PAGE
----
"I have nothing whatever to do with the details of Shopland's investigations," Francis protested. "He is in search of Reggie Wilmore."

"Does he think I have secret dungeons in my new abode," Sir Timothy demanded, "or oubliettes in which I keep and starve brainless youths for some nameless purpose? Be reasonable, Mr. Ledsam. What the devil benefit could accrue to me from abducting or imprisoning or in any way laying my criminal hand upon this young man?"

"None whatever that we have been able to discover as yet," Francis admitted.

"A leaning towards melodrama, admirable in its way, needs the leaven of a well-balanced discretion and a sense of humour," Sir Timothy observed. "The latter quality is as a rule singularly absent amongst the myrmidons of Scotland Yard. I do not think that Mr. Shopland will catch even fish in the neighbourhood of The Walled House. As regards your matrimonial proposal, let us waive that until my daughter returns."

"As you will," Francis agreed. "I will be frank to this extent, at any rate. If I can persuade your daughter to marry me, your consent will not affect the matter."

"I can leave Margaret a matter of two million pounds," Sir Timothy said pensively.

"I have enough money to support my wife myself," Francis observed.

"Utopian but foolish," Sir Timothy declared. "All the same, Mr. Ledsam, let me tell you this. You have a curious attraction for me. When I was asked why I had invited you to The Sanctuary last night, I frankly could not answer the question. I didn't know. I don't know. Your dislike of me doesn't seem to affect the question. I was glad to have you there last night. It pleases me to hear you talk, to hear your views of things. I feel that I shall have to be very careful, Mr. Ledsam, or--"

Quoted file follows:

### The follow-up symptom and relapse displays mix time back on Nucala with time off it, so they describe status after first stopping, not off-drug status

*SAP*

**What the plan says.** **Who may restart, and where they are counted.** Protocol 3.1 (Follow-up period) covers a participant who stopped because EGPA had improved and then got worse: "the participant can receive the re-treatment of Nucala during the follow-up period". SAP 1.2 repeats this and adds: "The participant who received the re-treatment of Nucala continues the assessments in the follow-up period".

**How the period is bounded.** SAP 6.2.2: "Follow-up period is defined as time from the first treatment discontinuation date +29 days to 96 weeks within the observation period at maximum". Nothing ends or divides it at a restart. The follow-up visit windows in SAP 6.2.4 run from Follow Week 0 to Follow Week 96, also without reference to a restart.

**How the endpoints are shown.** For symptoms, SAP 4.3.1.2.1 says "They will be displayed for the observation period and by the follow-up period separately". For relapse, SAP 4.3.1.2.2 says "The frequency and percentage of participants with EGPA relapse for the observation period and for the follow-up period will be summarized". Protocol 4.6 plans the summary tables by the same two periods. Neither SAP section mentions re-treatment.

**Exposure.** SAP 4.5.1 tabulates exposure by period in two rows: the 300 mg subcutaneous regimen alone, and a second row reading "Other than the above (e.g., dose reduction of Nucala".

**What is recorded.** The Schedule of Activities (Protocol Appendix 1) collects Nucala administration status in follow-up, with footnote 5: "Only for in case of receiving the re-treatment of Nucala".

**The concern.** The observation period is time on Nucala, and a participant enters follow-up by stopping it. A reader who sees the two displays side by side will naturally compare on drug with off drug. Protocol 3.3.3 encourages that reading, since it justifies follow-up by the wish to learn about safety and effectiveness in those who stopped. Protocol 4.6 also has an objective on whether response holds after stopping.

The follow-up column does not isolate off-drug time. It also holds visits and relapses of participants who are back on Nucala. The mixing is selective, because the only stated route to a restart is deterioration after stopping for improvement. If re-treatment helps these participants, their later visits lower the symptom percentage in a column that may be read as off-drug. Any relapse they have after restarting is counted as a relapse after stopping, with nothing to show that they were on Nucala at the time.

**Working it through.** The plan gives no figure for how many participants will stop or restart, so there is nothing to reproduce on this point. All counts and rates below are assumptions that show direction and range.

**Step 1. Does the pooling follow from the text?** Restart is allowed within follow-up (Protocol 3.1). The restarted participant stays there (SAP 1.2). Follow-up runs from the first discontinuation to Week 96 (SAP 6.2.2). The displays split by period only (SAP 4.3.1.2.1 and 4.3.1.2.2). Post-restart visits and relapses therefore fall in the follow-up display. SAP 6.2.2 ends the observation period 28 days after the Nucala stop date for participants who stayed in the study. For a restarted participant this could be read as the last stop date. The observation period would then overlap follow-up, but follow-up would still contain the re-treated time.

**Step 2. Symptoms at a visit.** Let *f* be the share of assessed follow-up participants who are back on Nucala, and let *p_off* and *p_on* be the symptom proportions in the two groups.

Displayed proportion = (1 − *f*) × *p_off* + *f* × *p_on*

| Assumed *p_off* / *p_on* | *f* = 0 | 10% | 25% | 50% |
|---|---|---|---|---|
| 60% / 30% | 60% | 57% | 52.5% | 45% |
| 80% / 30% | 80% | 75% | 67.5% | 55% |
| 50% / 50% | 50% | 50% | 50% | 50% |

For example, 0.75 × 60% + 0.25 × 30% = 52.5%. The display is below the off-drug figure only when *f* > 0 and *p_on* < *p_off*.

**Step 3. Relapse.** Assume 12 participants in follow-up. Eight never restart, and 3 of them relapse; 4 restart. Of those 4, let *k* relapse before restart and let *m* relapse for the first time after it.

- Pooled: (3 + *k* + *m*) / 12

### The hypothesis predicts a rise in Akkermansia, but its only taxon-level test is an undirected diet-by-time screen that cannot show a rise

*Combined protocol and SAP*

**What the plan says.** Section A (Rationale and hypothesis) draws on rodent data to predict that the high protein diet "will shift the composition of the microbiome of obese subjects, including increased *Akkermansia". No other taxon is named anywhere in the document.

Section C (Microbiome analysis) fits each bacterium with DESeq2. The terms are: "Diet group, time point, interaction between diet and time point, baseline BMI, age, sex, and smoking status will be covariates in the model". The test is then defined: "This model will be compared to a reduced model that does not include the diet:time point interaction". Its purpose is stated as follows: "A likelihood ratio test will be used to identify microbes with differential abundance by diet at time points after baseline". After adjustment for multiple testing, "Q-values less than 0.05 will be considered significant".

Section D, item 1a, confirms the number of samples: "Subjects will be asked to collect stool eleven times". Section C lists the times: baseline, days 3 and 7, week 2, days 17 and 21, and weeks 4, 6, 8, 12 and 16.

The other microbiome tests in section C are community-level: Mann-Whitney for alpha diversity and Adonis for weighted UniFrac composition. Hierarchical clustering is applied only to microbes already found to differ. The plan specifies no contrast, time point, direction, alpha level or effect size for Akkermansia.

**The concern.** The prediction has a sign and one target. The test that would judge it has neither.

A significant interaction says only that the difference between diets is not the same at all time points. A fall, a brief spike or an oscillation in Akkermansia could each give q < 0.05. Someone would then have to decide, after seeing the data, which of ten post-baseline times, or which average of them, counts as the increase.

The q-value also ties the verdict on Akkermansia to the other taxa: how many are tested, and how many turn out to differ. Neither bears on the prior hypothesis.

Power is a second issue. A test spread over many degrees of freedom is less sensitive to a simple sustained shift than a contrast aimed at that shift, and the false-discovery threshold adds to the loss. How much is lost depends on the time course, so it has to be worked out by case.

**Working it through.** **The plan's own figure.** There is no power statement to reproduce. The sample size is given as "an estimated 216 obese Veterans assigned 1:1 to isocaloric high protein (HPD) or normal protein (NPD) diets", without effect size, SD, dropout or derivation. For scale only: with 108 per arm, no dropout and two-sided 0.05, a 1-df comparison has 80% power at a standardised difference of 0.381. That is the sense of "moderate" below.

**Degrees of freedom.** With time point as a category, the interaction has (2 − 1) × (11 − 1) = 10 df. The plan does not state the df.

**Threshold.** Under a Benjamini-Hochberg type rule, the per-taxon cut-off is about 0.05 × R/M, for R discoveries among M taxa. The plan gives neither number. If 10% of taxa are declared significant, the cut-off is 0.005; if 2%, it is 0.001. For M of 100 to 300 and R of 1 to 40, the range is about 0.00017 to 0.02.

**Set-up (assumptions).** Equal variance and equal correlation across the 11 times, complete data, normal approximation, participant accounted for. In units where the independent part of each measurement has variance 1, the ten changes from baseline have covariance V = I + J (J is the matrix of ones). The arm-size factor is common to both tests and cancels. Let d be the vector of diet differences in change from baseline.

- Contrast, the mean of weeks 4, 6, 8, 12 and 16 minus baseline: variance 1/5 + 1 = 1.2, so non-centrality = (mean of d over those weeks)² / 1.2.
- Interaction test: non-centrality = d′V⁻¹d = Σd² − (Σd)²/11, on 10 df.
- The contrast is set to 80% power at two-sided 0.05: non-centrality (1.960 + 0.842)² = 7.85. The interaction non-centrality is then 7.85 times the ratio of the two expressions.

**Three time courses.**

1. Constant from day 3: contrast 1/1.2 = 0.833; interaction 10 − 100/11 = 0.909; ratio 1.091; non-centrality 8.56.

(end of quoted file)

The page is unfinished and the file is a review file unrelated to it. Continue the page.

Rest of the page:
"Or what?" Francis demanded.

"Or I shall even welcome the idea of having you for a son-in-law," Sir Timothy concluded reluctantly. "Make my excuses to Mr. Shopland. Au revoir!"

Shopland came in as the door closed behind the departing visitor. He listened to all that Francis had to say, without comment.

"If The Walled House," he said at last, "is so carefully guarded that Sir Timothy has been informed of my watching the place and has been made aware of my mild questionings, it must be because there is something to conceal. I may or may not be on the track of Mr. Reginald Wilmore, but," the detective concluded, "of one thing I am becoming convinced--The Walled House will pay for watching."